Tobacco Cessation

Tobacco Cessation Telehealth Guide

Tobacco use is the leading cause of preventable disease, disability, and death in the United States. Each year, nearly half a million Americans die prematurely of smoking or exposure to secondhand smoke. Another 16 million live with a serious illness caused by smoking. Each year, the United States spends more than $225 billion on medical care to treat smoking-related disease in adults.

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Tobacco Counseling via Telehealth

Medicare Part B covers intermediate and intensive tobacco counseling for symptomatic and asymptomatic patients. Tobacco cessation counseling is a service that can be provided via telehealth.

Telehealth helps to improve access to healthcare for various populations, including communities that lack providers and patients with limited time or mobility. Telehealth can be used to improve access to tobacco cessation services.

Health care providers may offer tobacco counseling services via telehealth to patients located in their homes and outside of designated rural areas.

The Centers for Medicare & Medicaid Services expanded the list of services that can be provided by telehealth. Some of these services will continue to be covered under Medicare through 12/31/2024.

  • Some types of telehealth services no longer require both audio and video, including tobacco counseling services— visits can be conducted over the telephone.
  • For details, see the List of Telehealth Services covered by Medicare.
Code Descriptor Can Audio-only interaction Meet the Requirements?
99406 Smoking and tobacco use cessation counseling visit; intermediate, greater than 3 minutes up to 10 minutes Yes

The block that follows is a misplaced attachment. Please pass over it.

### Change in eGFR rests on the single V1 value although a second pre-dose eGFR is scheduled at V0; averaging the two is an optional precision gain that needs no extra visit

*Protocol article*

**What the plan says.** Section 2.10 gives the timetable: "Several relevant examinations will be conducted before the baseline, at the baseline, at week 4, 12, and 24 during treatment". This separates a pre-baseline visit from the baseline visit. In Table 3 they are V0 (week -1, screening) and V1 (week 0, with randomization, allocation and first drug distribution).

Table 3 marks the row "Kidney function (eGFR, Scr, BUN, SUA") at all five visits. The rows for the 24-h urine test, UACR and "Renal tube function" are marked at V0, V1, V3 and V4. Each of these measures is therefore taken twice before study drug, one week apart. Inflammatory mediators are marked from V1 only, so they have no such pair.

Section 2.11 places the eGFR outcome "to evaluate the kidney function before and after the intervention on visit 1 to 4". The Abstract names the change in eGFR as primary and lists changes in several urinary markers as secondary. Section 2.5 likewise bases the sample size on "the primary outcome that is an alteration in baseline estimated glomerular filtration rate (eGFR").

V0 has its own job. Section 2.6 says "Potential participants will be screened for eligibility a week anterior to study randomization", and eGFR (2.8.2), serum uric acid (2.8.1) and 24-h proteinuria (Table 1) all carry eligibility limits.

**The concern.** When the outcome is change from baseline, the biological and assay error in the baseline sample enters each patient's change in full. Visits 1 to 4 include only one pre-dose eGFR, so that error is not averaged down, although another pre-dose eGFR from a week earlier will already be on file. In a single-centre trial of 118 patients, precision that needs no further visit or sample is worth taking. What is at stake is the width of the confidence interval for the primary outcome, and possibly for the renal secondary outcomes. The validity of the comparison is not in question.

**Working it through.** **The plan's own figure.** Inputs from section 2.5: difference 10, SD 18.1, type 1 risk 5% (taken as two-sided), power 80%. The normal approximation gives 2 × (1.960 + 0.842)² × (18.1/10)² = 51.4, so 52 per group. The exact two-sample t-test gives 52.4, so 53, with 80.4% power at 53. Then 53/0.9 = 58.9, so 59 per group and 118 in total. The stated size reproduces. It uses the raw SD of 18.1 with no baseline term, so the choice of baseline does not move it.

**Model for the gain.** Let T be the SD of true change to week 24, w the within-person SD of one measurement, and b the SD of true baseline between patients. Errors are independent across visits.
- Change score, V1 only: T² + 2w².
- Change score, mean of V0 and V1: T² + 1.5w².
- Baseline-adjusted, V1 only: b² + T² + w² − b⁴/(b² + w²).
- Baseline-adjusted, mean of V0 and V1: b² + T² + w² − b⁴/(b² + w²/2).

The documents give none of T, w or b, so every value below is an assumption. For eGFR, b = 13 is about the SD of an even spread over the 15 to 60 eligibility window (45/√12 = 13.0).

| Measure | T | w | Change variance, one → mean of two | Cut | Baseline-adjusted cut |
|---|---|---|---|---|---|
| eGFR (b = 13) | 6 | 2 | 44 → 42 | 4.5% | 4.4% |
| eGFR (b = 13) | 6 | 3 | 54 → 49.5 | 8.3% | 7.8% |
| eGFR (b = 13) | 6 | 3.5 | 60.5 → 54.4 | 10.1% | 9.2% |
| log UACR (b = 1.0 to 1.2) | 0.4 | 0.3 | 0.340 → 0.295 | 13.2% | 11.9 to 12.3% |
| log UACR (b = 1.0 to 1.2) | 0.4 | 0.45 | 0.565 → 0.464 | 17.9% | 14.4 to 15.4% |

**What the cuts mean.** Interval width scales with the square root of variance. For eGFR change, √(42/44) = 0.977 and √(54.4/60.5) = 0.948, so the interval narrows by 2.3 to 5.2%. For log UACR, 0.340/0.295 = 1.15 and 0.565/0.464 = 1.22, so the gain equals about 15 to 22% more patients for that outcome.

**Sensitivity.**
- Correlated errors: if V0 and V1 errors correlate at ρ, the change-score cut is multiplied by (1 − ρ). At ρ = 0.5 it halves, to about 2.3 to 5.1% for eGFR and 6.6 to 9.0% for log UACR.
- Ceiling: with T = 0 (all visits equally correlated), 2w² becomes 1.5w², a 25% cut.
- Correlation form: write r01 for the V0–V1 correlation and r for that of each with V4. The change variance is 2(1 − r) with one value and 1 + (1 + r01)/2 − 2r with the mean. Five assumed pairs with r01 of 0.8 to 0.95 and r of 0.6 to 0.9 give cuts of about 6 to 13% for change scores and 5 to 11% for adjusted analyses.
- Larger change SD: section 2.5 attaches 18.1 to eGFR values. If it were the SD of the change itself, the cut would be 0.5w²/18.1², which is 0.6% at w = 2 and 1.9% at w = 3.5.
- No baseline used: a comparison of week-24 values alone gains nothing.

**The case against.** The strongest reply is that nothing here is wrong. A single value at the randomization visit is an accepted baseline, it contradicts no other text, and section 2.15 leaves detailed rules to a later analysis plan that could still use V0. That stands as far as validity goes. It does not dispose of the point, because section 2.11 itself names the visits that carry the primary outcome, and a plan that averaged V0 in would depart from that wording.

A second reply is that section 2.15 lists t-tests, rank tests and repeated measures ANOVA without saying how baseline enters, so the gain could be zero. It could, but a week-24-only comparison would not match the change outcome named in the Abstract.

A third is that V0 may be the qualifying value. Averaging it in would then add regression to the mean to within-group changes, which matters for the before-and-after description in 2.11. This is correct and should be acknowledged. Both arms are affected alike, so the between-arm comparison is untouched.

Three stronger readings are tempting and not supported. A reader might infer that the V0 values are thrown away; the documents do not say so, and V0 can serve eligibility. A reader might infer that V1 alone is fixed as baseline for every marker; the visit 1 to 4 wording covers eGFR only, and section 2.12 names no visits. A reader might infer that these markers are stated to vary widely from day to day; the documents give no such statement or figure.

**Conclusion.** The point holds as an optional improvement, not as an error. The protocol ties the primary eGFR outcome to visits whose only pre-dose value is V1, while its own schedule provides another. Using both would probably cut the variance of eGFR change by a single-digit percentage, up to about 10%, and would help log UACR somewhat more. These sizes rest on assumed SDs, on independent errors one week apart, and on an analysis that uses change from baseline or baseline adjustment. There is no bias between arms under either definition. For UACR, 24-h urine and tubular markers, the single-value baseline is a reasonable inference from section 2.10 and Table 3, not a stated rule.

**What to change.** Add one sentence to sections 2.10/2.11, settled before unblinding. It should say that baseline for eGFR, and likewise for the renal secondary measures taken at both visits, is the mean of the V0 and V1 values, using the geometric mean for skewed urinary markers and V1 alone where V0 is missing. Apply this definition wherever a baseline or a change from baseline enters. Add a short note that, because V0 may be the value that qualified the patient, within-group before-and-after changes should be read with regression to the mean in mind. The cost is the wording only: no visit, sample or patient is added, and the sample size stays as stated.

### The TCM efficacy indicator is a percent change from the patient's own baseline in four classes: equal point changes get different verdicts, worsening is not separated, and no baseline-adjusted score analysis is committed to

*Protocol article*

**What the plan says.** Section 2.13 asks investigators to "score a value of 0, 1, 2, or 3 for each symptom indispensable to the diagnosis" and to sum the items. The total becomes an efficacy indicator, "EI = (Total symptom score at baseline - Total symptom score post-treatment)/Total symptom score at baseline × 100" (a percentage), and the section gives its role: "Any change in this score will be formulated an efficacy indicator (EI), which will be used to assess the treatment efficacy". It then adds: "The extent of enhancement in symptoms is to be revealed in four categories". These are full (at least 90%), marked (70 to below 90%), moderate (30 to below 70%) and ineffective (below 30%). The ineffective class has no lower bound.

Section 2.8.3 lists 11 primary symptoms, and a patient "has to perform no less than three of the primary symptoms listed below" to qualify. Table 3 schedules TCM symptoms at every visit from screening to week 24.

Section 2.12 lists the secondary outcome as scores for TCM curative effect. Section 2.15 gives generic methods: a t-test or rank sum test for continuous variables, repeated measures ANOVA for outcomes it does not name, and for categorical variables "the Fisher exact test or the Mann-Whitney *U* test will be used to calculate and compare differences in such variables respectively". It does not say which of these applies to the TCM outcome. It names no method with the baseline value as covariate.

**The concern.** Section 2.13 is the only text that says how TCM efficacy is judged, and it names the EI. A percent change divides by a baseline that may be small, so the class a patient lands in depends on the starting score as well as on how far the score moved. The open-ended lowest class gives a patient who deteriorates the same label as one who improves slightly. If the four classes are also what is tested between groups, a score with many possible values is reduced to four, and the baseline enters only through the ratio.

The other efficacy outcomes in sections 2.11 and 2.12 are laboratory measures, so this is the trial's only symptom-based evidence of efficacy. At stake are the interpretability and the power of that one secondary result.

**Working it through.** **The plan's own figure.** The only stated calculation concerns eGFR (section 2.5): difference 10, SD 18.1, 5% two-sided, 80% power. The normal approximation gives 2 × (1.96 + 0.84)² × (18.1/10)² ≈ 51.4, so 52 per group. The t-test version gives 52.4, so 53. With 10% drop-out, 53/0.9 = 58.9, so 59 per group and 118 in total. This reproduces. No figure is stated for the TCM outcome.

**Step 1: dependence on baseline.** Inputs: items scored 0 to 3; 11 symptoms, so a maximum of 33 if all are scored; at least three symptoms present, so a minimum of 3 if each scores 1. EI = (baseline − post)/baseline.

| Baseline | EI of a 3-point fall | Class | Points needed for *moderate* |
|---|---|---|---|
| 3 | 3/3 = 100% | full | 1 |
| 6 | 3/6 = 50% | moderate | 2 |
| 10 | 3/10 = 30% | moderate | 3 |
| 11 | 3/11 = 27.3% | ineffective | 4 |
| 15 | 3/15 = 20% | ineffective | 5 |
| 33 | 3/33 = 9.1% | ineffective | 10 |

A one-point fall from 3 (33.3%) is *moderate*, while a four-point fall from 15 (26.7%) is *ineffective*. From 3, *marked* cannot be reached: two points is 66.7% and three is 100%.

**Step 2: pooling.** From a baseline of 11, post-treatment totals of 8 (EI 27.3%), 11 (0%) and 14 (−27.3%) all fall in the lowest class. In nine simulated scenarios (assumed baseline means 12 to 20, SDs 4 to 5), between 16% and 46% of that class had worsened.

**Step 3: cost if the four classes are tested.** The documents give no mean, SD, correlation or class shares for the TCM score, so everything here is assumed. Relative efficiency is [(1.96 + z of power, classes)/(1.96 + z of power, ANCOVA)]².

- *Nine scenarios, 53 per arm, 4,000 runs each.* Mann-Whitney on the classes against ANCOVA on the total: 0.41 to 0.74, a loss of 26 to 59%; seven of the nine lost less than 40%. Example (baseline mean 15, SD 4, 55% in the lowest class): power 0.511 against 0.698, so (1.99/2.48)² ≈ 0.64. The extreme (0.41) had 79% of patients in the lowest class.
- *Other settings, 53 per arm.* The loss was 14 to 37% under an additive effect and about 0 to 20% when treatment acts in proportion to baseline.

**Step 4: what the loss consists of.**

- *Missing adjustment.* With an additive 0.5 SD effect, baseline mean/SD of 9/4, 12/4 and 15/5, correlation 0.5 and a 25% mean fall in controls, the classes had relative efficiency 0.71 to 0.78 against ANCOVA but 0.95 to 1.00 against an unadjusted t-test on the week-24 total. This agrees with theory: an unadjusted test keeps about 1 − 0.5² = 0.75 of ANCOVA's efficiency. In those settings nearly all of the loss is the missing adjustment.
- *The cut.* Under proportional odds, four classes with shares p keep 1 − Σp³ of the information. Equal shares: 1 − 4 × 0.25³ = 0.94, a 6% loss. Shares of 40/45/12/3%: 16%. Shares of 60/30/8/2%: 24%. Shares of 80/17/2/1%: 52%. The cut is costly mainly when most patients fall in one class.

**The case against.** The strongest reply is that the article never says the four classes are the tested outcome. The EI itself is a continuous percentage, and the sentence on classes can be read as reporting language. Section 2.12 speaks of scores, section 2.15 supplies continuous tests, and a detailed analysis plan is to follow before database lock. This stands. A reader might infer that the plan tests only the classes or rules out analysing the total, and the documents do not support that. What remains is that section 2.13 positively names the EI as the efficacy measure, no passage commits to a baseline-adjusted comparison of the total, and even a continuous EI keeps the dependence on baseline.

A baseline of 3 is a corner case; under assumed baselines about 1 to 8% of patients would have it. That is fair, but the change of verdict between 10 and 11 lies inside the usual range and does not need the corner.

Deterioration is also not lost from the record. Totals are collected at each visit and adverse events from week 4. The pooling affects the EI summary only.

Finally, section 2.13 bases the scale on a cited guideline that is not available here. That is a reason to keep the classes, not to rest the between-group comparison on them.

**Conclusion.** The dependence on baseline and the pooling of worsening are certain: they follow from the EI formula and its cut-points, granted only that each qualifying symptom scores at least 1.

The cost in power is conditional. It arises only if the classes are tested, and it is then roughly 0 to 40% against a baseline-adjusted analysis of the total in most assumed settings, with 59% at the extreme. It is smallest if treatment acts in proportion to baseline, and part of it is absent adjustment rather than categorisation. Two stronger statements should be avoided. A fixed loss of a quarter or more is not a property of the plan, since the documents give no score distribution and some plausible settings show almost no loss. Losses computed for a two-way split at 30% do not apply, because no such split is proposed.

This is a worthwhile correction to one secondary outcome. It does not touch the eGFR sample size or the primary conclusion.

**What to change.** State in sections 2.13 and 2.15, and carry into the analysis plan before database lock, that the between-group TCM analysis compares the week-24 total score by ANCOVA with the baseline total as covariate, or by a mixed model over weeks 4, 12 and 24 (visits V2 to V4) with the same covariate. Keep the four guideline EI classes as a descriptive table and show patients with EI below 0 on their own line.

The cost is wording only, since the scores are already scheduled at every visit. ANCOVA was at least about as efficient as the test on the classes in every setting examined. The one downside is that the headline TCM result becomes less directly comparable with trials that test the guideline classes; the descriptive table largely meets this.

99407 Smoking and tobacco use cessation counseling visit; intensive, greater than 10 minutes Yes

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Types of Eligible Providers

Generally, any provider who is eligible to bill Medicare for their professional services is eligible to bill for telehealth during this period.

Federally Qualified Health Centers and Rural Health Clinics can provide telehealth services to patients wherever they are located — including in their homes — through 12/31/2024. This includes coverage for certain audio-only telephone evaluation and management services.

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Providers must ensure all performed services are claimed and supported by complete documentation. Smoking cessation documentation should reflect:

  • Type or method of tobacco use (cigarettes, vaping device, chewing tobacco, etc.)
  • Amount of use (assess if the use qualifies as dependence)
  • Impact (personal, family, friends, health, social, financial, etc.)
  • Methods and skills for cessation
  • Resources available
  • Willingness to attempt to quit - If the patient is willing to attempt to quit, agreement on plan of approach
  • Implementation date
  • Method of follow-up
  • Documentation of exact time spent in face-to-face counseling with the patient

Visit the National Government Services Telehealth Services web page for more details.

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Revised 2/28/2024